Since the polls closed on Tuesday night, we've seen a rash of context-free analyses of the election results. Just as some commentators have interpreted the GOP's 60+ seat pickup as purely a backlash against Obama and his policies without considering the structural baseline, these analysts have typically focus on a single vote or characteristic shared by a group of House candidates without considering the context of those members' districts.
However, as John Sides notes, Democratic vote totals are very highly correlated with measures of district partisanship such as Obama's total in the district in 2008:
Here are just a few examples of how analysis can go wrong:
-NBC's First Read writes that "For all the talk of the Tea Party's strength - and there will certainly be a significant number of their candidates in Congress - just 32% of all Tea Party candidates who ran for Congress won." 32% sounds like a low number. However, most of the losing Tea Party candidates were running hopeless races against incumbents in heavily Democratic districts. Those in competitive districts seemed to perform about as well as other Republicans.
-Daily Kos campaign director Chris Bowers bashed conservative "Blue Dog Democrats," writing that "23 of 48 Blue Dogs standing for re-election have lost. Anyone who loses that badly doesn't get to tell Dems how to win." However, most Blue Dogs represented competitive districts and were thus most likely to be endangered by a GOP wave. The fact that they lost disproportionately doesn't mean that they were wrong about the Democratic message.
-Under the headline "Crushed," Josh Marshall noted that "Of the 39 Dems who voted against Health Care Reform, 12 are going to be returning in the next Congress," suggesting that opposition to reform was a cause of these members' defeats. However, he failed to note that most of anti-HCR members represented competitive districts and that vulnerable Democrats who opposed reform appeared to perform somewhat better than their pro-HCR counterparts.
-The Natural Resources Defense Council claimed to refute arguments that support for the cap-and-trade bill hurt Democrats by constructing the following graph:
Again, however, the opponents of cap-and-trade were more likely to represent marginal districts. The fact that they lost at higher rates doesn't mean that cap-and-trade didn't hurt its Democratic supporters.
For an example of a better approach, consider Eric McGhee's post on The Monkey Cage. Consistent with my finding that Democrats from competitive districts who supported health care reform appeared to perform worse on Election Day, he finds that House Democrats who supported health care reform, TARP, the stimulus bill, and/or cap-and-trade performed worse than those who did not controlling for the partisanship of their district. This finding directly contradicts the simplistic claims above about the effects of health care, cap-and-trade, and the Blue Dog agenda.
I replicated this estimate* and it appears to be robust. To illustrate the finding, here is a plot of the estimated marginal effect of an additional vote for one of the four controversial bills. I restrict my analysis to Democrats in potentially competitive seats (i.e. where President Obama received less than 60% of the vote in 2008):
The y-axis represents the estimated effect of an additional vote for a controversial bill on the predicted Democratic vote. The plot shows that this effect becomes increasingly negative as the district becomes less favorable to Democrats (lower Obama vote in 2008). While it is still very early, this finding contradicts the claims above, suggesting that the Democrats' aggressive legislative agenda may have provoked a backlash that was at least partly responsible for GOP overperformance in the House.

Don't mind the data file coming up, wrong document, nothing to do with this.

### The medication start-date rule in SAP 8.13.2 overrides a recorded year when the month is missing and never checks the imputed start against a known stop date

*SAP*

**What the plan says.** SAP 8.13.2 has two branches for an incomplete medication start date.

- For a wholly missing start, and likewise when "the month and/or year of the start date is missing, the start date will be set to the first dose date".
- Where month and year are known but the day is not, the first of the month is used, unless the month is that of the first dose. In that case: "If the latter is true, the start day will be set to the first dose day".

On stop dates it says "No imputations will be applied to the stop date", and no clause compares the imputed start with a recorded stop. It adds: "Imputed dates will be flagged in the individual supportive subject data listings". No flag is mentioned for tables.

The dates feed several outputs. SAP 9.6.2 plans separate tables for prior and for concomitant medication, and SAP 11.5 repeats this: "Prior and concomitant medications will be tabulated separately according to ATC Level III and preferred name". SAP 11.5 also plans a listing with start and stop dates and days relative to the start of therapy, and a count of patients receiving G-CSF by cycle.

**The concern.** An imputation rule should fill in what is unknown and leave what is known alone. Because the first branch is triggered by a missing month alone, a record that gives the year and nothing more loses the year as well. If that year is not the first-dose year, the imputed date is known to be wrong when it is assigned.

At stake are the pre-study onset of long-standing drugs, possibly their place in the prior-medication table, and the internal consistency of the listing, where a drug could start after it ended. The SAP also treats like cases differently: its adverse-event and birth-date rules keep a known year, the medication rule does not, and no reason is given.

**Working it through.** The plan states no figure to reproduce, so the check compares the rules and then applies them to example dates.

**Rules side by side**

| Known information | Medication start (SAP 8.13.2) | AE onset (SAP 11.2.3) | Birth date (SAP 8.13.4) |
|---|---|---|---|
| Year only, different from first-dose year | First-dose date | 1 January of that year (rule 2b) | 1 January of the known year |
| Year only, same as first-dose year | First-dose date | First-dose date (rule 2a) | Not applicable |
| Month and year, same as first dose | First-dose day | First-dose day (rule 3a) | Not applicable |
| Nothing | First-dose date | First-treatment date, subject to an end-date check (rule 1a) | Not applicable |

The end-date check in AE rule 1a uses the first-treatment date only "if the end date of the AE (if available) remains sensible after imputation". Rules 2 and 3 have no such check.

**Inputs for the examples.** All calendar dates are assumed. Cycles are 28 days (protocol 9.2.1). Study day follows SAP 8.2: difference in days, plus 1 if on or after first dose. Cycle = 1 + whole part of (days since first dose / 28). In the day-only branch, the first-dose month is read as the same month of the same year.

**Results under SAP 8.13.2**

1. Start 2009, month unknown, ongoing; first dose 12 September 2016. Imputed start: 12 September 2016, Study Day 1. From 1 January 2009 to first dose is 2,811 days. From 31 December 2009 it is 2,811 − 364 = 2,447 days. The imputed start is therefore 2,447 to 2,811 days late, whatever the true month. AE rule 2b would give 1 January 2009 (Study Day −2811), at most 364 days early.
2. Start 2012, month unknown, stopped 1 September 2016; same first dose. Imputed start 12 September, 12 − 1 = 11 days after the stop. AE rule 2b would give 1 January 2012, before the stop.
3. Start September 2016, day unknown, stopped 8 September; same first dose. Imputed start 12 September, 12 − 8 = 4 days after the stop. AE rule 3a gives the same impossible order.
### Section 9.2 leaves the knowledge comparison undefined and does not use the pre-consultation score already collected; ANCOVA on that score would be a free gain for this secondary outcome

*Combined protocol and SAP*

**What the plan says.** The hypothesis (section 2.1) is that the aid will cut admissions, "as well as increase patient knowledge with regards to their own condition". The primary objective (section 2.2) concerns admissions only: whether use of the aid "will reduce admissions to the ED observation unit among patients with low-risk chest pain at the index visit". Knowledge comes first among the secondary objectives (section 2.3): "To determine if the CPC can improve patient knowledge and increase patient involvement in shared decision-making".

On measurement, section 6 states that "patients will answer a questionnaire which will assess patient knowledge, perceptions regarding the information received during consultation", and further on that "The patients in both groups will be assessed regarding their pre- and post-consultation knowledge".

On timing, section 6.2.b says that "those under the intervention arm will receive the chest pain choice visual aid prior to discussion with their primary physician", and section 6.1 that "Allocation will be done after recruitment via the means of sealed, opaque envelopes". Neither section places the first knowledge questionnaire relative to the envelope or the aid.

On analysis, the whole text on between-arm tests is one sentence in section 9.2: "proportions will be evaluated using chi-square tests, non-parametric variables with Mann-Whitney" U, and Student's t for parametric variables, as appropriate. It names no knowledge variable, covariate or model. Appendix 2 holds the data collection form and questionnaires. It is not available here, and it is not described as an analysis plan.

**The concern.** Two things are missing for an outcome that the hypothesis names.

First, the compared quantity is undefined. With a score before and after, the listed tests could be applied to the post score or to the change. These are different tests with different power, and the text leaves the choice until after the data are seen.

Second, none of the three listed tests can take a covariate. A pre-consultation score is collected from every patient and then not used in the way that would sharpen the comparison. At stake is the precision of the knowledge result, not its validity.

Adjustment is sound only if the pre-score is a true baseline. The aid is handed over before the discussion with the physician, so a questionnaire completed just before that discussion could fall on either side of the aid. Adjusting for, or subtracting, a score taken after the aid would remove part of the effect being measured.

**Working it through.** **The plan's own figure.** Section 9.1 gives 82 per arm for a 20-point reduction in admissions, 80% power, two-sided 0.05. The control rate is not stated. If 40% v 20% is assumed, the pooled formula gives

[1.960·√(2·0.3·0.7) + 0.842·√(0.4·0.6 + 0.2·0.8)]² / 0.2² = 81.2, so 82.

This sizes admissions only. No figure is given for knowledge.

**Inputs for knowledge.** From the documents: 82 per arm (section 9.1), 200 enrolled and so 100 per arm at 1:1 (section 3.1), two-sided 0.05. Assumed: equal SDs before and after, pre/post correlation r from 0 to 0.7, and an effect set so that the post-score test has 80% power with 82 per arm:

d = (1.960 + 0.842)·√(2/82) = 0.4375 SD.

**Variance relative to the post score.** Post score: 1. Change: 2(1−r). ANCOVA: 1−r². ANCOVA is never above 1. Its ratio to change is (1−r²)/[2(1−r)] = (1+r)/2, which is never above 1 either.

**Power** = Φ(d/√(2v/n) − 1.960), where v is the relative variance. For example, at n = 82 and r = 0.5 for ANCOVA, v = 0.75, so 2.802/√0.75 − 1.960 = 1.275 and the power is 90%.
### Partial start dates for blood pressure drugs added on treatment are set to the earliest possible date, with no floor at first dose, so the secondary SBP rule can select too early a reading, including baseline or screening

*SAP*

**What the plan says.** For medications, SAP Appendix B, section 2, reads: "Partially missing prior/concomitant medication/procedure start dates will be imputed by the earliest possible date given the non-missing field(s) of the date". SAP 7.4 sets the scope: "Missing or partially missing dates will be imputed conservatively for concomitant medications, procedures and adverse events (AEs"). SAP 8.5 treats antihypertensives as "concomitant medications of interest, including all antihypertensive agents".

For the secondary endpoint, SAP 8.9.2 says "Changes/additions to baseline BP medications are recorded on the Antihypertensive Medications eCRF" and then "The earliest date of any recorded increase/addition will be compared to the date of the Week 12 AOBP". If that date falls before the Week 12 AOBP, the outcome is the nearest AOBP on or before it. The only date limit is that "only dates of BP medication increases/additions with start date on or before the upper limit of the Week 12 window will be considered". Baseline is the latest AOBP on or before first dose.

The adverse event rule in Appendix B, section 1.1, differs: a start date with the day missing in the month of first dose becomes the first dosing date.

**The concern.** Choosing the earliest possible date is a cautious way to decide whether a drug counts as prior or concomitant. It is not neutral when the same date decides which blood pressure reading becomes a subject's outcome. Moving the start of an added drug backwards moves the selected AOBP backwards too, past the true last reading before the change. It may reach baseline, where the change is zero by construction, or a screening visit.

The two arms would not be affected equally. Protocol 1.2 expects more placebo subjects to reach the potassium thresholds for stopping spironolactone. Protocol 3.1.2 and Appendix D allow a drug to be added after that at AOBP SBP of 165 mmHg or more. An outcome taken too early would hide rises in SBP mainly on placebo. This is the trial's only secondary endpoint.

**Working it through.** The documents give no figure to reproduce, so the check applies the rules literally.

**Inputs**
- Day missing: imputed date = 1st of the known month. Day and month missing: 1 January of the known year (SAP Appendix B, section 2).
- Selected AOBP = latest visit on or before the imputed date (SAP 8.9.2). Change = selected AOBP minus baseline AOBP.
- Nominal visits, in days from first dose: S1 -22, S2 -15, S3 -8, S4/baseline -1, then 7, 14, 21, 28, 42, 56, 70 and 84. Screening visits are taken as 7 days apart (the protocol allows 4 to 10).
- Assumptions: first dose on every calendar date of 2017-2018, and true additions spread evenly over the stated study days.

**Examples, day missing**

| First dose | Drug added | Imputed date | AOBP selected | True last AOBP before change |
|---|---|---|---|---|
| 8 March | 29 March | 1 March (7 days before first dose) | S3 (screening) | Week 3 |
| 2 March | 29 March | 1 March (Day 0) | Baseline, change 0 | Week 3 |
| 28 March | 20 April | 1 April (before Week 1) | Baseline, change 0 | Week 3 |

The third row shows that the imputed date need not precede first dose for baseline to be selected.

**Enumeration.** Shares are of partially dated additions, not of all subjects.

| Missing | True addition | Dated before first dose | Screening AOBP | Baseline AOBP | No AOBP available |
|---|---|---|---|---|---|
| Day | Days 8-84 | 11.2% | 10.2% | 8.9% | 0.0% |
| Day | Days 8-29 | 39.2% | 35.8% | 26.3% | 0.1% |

Update 11/4 9:09 PM: I should note that my Political Analysis article with Jacob Montgomery (PDF) reached a similar conclusion about the conditional effect of legislative extremism using a more comprehensive dataset:
[T]he effect of roll-call extremity on election results is moderated by party strength in the district (as measured by the CWBC presidential vote variable)... Substantively, these results indicate that members from very marginal districts suffer severe punishment for legislative extremity but the electoral cost of extremity declines rapidly as party strength in the district increases. In those districts in which the party is strongest, the marginal effect of roll-call extremity is actually either negligible (i.e. the 95% confidence interval includes zero) or positive. In other words, members are punished to the extent they are out of step with their district.
The claim is that Blue Dogs have no special knowledge about how Dems can win elections. It's hard to phrase in a couple of tweets, but here goes... Basically, I don't think that the voting record or ideology of a Dem candidate mattered that much in electoral outcomes. What I do think is that the economic policies Blue Dogs prevented from passing would have helped Dem chances.
It's quite possible that a larger stimulus would have helped the Democrats; no arguments here on that point. As for the first claim, see above -- both Eric McGhee and I find that votes for highly controversial Democratic proposals may have hurt Democrats in marginal districts. But regardless of the merits of either claim, the fact that Blue Dogs lost disproportionately (Bowers's original point) is not evidence of much besides the fact that they represent swing districts.
* Like McGhee, I regressed the Democratic incumbent's vote total on an additive index of the number of the four bills that the member supported interacted with the two-party presidential vote for Obama in 2008. I also controlled for the district's Democratic House vote in 2008. However, I exclude the campaign spending variables McGhee included since they are potentially endogenous. I also exclude incumbents who did not have a Republican challenger.